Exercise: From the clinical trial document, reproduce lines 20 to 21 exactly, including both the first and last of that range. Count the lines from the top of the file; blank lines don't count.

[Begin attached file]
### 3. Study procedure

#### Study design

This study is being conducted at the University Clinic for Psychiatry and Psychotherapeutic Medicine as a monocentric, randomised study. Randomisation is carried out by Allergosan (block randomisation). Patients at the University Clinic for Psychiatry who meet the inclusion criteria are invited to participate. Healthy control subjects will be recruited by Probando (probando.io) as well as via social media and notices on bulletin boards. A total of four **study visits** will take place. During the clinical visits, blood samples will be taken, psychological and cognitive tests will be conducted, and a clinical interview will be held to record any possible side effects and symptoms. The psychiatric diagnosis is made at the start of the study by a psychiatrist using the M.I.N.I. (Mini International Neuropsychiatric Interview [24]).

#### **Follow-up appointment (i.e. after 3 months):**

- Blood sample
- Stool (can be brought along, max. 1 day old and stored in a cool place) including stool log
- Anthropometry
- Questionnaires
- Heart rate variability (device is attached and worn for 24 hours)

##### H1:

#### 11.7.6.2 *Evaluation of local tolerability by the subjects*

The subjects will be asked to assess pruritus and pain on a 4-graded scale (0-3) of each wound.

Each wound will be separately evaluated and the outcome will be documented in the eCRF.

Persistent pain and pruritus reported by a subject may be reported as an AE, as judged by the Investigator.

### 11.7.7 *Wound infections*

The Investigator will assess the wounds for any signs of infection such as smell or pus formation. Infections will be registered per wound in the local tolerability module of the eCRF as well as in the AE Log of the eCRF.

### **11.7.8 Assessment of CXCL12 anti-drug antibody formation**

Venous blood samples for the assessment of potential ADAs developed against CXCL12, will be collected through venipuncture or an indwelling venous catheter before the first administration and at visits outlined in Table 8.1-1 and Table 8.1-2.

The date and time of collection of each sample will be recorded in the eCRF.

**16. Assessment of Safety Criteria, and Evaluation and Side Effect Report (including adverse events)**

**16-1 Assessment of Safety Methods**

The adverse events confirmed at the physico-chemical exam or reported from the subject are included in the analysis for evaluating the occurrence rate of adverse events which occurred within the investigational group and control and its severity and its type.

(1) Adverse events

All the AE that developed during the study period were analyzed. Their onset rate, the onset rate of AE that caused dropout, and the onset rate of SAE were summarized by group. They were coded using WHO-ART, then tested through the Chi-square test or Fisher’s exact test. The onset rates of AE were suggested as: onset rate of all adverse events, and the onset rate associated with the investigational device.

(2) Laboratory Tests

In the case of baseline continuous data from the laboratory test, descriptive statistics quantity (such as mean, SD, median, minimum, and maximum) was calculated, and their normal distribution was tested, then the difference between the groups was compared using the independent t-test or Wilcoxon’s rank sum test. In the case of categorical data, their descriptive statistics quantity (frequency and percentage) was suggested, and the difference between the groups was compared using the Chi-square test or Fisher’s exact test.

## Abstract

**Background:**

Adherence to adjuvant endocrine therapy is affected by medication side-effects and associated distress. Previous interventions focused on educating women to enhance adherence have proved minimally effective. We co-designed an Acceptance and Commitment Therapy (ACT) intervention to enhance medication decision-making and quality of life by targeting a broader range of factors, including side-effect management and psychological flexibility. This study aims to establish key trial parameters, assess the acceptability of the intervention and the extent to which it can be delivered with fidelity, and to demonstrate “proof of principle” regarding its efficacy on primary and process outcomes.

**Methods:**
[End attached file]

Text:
**16. Assessment of Safety Criteria, and Evaluation and Side Effect Report (including adverse events)**

**16-1 Assessment of Safety Methods**